Create a DIY Spa Day Without Leaving Your House
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Health

Science Says We Need Spa Days. Here's How to Enjoy One While Stuck Indoors

For less than $35, you can create a five-star experience.

Fragrances for your home spa
Getty images

Sitting alone in a warm bath surrounded by soothing sounds and scents may seem like the ultimate in self-indulgence, but science says otherwise. It’s actually healthy for us, according to studies by the National Institutes of Health (NIH).

From the NIH to the American Psychological Association, experts have chronicled the benefits of a solo soak — which relieves stress, relaxes tight muscles and may even make us more empathetic citizens of the planet.

As the final stamp of approval, consider that the NIH’s National Center for Complementary and Integrative Medicine describes relaxing, in general, as “one part of a healthy lifestyle.” Slowing down enables us to counterbalance stress so we can reduce our heart rate, lower our blood pressure and decrease oxygen consumption.

Who can argue with that evidence? Sounds like it’s clearly time for a spa day. Don’t worry if the weather, your budget or COVID concerns are keeping you away from your favorite day spa. For less than $35, you may be able to create a five-star spa experience without leaving home. Here’s how.

Setting the Mood

Alone time is key to maximizing the benefits of your at-home spa and your overall mental health. Solitude can build mental strength, spark creativity and increase productivity, writes Amy Morin, a psychotherapist and best-selling author on mental strength. It also allows you to know yourself. For your spa day, that means carving out a time and place that’s just for you. It might be a planned takeover of the whole house or a quiet slice of space, reserving the guest bathroom or making the master bath off-limits to everyone for the afternoon. The key is no significant others, children or pets allowed. Just you doing you.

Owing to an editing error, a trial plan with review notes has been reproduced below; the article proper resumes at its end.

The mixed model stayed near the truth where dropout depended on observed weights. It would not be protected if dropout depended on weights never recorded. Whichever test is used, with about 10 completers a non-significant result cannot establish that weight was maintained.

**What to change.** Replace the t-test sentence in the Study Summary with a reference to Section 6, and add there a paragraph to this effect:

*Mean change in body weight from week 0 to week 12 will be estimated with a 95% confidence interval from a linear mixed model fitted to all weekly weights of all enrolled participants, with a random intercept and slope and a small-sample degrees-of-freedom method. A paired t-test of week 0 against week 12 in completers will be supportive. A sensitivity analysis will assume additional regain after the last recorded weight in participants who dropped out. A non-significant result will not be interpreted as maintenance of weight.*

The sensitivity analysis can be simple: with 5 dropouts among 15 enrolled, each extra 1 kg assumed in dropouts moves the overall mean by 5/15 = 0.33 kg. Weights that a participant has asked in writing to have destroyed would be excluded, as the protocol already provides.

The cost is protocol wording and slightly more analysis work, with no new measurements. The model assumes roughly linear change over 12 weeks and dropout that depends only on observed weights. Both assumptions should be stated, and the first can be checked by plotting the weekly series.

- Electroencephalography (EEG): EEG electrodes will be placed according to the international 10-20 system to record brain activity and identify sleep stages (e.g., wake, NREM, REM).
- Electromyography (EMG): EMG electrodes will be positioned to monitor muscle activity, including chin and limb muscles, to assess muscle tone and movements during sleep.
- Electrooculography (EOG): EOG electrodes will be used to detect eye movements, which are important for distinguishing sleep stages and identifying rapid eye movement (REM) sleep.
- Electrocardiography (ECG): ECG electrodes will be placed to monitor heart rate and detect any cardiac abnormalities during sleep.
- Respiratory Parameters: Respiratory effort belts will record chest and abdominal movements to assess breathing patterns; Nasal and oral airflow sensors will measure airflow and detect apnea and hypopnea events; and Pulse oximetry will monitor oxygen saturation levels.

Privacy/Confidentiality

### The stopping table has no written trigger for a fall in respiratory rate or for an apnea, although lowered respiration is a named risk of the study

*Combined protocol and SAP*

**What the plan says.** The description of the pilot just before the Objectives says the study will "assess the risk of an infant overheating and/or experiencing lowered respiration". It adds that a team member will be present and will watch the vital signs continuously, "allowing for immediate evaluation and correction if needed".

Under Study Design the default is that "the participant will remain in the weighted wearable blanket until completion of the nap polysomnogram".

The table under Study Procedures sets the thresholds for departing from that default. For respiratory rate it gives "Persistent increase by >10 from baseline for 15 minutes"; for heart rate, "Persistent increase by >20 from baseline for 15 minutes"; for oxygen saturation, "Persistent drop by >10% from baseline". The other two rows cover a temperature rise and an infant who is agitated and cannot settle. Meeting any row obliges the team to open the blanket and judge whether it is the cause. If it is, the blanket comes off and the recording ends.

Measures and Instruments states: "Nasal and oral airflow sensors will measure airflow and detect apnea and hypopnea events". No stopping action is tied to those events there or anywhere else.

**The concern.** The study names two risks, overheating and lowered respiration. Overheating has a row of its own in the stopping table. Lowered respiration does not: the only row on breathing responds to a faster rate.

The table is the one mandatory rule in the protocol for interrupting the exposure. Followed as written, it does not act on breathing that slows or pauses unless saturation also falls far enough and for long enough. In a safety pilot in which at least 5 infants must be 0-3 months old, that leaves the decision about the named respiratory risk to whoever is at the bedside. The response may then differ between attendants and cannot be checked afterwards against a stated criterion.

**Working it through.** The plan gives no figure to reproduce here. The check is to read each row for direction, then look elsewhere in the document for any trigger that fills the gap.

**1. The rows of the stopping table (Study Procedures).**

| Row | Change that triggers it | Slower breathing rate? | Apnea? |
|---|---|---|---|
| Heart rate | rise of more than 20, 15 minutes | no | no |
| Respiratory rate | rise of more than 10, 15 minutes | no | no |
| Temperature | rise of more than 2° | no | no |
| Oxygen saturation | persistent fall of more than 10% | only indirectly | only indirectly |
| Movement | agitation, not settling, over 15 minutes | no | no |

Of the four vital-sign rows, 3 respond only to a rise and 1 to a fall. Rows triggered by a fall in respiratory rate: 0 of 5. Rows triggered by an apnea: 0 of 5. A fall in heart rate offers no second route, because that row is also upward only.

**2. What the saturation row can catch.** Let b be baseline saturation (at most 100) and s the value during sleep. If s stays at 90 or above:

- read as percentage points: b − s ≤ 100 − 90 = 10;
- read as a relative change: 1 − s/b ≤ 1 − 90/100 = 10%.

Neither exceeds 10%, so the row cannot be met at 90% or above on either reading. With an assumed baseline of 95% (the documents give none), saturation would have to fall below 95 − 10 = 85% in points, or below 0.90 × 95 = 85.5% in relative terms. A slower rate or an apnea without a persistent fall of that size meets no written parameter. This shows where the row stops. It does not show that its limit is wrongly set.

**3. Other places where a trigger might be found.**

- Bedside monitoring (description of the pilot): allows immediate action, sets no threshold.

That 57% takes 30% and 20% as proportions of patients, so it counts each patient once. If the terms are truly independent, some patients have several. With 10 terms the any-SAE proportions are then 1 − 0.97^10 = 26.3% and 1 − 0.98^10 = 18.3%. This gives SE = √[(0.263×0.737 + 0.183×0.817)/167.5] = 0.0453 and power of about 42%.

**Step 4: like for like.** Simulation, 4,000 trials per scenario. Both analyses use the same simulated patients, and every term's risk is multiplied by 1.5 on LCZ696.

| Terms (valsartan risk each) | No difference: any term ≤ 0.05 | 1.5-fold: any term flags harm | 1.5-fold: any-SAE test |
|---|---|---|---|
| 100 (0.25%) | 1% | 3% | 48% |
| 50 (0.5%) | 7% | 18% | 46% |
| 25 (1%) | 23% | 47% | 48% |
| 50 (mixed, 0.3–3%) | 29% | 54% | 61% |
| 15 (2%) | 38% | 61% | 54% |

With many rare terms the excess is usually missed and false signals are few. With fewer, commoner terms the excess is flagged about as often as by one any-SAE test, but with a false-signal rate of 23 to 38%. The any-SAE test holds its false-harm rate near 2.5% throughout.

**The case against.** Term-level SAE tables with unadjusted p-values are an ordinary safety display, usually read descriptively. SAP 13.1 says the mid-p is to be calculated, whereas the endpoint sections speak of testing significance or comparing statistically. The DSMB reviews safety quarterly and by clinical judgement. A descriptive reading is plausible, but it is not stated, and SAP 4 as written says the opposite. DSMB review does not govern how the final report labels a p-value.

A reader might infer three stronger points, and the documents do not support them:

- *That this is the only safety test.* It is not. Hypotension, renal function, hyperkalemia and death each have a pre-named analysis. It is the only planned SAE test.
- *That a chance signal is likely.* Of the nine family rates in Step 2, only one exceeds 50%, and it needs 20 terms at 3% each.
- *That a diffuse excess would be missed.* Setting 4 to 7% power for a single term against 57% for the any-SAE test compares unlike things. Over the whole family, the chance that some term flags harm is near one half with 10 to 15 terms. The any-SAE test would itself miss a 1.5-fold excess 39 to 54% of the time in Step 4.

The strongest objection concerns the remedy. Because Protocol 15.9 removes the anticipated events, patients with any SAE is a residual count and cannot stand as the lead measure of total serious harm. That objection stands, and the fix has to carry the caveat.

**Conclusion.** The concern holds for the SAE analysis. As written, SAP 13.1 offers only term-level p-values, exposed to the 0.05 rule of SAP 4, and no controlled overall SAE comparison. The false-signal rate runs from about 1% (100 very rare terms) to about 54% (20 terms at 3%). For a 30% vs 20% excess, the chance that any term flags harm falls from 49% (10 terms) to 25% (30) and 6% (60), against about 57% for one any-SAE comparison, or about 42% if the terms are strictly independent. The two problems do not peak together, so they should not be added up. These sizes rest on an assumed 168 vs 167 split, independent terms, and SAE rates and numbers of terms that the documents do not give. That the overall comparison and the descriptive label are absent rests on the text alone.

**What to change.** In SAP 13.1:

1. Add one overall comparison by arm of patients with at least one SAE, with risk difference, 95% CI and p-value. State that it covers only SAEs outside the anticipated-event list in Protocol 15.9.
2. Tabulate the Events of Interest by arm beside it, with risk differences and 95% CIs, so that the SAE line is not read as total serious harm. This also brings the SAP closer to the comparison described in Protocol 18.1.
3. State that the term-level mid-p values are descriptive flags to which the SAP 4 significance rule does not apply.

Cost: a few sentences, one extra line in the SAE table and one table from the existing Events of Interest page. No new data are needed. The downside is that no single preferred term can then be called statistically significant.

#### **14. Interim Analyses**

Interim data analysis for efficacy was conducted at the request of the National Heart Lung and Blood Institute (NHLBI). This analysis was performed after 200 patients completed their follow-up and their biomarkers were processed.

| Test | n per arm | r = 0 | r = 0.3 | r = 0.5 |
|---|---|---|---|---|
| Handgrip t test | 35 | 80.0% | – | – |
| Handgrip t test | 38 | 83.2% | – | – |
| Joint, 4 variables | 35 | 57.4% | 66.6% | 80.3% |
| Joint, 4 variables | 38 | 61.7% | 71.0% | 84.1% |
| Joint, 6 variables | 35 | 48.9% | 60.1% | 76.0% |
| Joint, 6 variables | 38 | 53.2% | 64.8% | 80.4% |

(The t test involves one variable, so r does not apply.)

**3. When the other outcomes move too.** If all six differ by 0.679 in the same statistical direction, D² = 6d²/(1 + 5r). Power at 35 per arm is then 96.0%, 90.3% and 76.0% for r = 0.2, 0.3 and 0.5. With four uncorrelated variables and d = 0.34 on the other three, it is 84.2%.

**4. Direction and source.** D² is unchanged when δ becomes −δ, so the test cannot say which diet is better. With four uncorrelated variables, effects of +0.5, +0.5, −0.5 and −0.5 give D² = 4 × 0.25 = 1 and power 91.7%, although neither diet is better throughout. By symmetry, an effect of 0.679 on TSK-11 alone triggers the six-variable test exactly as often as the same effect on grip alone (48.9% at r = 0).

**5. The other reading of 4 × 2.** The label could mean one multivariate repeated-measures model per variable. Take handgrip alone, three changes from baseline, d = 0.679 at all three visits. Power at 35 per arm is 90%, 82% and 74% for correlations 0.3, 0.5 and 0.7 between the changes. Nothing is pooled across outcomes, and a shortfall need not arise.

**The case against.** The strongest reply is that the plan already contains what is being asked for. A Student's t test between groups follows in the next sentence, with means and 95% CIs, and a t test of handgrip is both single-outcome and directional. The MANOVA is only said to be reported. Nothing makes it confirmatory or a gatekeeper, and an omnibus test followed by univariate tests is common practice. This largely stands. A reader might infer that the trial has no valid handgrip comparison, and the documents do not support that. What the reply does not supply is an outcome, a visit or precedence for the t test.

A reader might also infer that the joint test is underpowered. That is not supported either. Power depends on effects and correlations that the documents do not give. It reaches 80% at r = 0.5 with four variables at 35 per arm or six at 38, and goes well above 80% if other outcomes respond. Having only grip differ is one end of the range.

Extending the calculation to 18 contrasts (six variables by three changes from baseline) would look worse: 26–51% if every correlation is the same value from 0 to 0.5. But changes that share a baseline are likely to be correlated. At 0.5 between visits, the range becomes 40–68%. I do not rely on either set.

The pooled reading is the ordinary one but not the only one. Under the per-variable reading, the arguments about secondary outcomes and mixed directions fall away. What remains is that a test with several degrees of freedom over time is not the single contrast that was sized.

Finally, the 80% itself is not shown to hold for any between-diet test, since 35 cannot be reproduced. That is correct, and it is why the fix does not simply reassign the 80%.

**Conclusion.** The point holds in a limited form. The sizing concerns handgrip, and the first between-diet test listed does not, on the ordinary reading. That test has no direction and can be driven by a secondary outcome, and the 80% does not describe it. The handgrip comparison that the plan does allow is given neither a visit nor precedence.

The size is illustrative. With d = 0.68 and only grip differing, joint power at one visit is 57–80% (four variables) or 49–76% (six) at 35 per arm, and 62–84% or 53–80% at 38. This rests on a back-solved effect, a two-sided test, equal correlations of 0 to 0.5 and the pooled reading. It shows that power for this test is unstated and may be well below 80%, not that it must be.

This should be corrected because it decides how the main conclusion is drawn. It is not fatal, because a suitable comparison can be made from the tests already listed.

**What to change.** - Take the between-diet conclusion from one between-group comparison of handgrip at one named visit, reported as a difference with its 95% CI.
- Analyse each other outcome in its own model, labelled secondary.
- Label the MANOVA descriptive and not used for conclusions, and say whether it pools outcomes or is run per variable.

Plan ahead with a shopping list of items that create a spa-like atmosphere tailored to your preferences. Be sure to include scents that soothe and calm your senses. doTERRA offers its Peace Reassuring Blend with floral and mint essential oils ($40 at doterra.com) or, for warmer herbal notes, there’s the Serenity Restful Blend ($43 at doterra.com). Aura Cacia essential oils are a more affordable option that can be found at online retailers and big-box stores. Its Tranquility Essential Oil Blend ($11 at Amazon.com) contains lavender, balsam fir, patchouli and Roman chamomile among other essential oils. Add one or two drops to a diffuser of your choice.

To fully immerse yourself in the spa experience, tranquil sounds and music are a must. Tmsoft’s Spa Music album is a great mix that pairs each song with a natural and calming ambient background. It’s available on several music platforms (including Spotify and Amazon Music) and with a free video on YouTube.com. Or find inner peace and center your chakras with the help of the peaceful zen-like melodies in the Spa Music Collection album from Musicalspa.com ($10). This blend of relaxing music is ideal for creating your personal wellness experience.

Prepping Your Bath